The funny thing about travelling in the US is that although your mind is able to read the clock and tell you what the time is, your body is ignoring it.
So you find yourself up at the strangest hour watching and listening to the oddest bits of radio and television.
I've caught snippets of programmes about dog grooming, marvelled at the TV evangelists who really can belt out the gospel and been bemused by the endless advertisements in this still puritanical country for ED (the tablets are called ED because to say what ED stands for would mean saying erectile dysfunction - true).
One of my successes during this trip to cover Super Tuesday is that, having watched the Superbowl, I think I finally now understand American Football - ok, not quite the same as cracking quantum physics, but a small step.
I have also listened in - along with millions of others - to some of the famous talk radio hosts.
They're not quite cut from the same cloth as a Peter Allen, say, from 5 Live or John Humphrys from Today.
In fact some of them make John look like a mild-mannered pussycat.
Grumpy? - they're miserable beyond belief.
Because the most notable are die-hard Republicans who are just appalled at the idea of a McCain presidency.
I know I don't need to tell you this, but John McCain is not a Democrat - he is the Republican frontrunner.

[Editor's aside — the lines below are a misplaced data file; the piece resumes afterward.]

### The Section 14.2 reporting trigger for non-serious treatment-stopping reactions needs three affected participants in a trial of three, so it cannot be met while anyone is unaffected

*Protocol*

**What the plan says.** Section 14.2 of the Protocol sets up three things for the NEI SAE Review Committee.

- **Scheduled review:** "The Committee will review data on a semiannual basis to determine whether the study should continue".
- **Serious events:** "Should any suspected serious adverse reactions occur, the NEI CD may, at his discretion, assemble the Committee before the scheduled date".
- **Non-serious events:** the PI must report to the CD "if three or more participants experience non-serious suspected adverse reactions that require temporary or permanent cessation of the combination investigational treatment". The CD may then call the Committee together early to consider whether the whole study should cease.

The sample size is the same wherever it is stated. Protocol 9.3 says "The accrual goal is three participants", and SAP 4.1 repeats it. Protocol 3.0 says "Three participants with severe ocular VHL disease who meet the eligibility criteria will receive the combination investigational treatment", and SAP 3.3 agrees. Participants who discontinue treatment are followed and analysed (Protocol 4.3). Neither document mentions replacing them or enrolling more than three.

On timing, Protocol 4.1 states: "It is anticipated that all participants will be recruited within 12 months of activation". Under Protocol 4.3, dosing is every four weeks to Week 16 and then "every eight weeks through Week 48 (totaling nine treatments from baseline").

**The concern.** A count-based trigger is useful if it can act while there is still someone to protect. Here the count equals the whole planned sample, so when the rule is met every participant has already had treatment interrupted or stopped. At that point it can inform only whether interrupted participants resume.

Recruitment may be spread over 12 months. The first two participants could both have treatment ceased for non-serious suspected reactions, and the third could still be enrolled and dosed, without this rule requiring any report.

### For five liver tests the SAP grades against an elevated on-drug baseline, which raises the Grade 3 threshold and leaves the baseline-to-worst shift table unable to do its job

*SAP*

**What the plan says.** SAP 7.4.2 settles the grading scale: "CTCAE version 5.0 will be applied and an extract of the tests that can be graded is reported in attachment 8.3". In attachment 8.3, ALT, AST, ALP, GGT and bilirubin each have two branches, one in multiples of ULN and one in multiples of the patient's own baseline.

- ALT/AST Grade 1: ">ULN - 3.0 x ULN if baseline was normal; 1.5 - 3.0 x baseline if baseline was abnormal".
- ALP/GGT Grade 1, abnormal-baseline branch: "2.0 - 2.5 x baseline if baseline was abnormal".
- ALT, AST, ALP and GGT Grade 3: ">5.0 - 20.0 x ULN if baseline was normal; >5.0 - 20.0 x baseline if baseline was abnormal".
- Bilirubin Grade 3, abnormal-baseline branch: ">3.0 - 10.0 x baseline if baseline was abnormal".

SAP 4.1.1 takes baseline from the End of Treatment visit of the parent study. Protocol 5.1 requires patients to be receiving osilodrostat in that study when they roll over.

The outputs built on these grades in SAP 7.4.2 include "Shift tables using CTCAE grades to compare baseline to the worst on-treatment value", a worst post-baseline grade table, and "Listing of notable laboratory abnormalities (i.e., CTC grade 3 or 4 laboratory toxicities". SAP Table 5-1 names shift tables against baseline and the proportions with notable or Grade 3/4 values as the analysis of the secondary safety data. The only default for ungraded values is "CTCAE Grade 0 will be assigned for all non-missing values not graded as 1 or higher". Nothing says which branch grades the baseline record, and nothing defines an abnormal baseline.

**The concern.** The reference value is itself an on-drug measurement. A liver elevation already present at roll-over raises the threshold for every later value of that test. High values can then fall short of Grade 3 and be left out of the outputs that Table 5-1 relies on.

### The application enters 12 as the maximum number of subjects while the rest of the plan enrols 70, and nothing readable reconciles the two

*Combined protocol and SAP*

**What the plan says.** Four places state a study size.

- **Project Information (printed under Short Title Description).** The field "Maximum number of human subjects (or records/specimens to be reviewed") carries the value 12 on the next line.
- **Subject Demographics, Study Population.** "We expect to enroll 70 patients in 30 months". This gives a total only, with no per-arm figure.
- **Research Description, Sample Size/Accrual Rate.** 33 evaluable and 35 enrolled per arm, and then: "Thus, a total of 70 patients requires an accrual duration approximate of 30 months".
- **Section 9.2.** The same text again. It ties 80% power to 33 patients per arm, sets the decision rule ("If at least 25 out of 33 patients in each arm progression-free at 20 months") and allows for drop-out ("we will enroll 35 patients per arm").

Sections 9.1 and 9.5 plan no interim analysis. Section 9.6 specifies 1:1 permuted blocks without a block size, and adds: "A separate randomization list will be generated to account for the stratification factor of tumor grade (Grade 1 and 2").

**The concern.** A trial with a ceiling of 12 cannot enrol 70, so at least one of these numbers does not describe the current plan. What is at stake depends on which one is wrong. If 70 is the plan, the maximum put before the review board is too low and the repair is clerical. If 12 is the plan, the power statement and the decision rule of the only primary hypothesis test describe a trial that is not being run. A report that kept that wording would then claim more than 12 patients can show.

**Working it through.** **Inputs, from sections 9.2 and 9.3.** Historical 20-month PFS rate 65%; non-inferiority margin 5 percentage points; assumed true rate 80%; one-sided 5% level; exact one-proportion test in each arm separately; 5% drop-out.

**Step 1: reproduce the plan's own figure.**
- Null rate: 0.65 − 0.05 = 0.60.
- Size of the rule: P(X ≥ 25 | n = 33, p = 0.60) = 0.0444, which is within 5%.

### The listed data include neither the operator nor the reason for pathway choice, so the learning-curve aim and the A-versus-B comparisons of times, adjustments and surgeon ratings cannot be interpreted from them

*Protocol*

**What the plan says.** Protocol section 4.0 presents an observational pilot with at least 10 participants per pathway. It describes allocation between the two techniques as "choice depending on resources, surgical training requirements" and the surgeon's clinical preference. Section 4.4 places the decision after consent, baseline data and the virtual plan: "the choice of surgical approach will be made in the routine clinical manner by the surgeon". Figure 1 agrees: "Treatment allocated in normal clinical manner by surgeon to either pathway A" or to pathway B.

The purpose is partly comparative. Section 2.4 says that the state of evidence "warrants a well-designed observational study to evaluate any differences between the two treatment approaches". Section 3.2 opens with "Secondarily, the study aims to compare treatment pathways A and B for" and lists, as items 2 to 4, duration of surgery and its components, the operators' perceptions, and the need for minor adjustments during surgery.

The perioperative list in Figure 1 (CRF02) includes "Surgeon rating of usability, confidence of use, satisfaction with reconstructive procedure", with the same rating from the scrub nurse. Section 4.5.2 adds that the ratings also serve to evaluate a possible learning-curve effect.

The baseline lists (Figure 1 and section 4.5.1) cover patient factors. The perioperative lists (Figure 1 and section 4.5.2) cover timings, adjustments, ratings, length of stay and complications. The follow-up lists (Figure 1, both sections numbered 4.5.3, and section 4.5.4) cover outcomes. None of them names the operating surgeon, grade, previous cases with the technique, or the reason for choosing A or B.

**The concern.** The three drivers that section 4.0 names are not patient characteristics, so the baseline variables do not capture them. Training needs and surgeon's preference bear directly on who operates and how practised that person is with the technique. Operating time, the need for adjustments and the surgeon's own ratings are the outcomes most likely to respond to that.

There are right-wing xenophobes who don't like his stance on illegal immigration, the Christian right whom he has branded 'intolerant' can't tolerate him (sort of making the point really) and there are a whole bunch of others who just dislike him.
So the airwaves and blogs have been full of attacks on McCain for his failure to be snow-white republican pure.
All of which must have the Democrats licking their lips.
Because you only have to think of the British example of what happens when politicians go pure.
Labour were pretty pure in 1983 with their promise of widespread nationalisation, increased taxation and unilateral nuclear disarmament.
They lost, and the explanation of the uber-purists was that the manifesto simply hadn't been socialist enough.
And then there were the Conservative purists of the mid 90s who would have no truck with Brussels - or with John Major's attempts to steer a path through that policy minefield - and we all know what happened there.
John McCain talks frequently about reaching "across the aisle" to his Democratic opponents - something else which sends his detractors into orbit.
We may not have aisles in the layout of the House of Commons, but Churchill was surely right when he said the opposition is in front of you - the enemy is behind you.
I'm sure John McCain gets the metaphor.
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